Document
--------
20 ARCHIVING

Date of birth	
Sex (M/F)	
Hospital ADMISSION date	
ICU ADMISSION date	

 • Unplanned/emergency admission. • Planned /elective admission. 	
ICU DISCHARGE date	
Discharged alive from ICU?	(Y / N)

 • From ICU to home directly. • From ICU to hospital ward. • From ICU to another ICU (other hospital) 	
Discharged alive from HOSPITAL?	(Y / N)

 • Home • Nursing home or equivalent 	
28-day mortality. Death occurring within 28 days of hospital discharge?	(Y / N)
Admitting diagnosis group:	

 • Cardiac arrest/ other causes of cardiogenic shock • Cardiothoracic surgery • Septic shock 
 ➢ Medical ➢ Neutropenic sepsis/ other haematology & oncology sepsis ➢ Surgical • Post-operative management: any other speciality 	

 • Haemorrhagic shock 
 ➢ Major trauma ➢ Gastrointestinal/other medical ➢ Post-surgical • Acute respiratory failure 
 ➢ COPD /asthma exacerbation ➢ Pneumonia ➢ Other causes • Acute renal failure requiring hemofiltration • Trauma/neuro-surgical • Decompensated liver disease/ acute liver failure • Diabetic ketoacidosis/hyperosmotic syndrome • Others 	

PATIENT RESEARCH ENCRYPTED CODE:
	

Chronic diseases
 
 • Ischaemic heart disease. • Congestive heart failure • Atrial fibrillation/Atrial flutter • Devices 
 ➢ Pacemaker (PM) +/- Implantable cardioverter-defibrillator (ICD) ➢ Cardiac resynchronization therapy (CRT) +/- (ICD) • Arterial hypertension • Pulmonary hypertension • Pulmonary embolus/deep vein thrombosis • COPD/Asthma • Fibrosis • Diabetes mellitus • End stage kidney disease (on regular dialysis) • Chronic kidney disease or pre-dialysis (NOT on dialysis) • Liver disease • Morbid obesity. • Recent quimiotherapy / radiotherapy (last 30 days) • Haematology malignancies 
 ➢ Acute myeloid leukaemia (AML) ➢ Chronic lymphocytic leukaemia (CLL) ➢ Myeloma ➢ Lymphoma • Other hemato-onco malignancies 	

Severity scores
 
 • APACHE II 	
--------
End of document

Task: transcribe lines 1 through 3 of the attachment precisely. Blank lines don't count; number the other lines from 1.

20 ARCHIVING

Date of birth	
Sex (M/F)	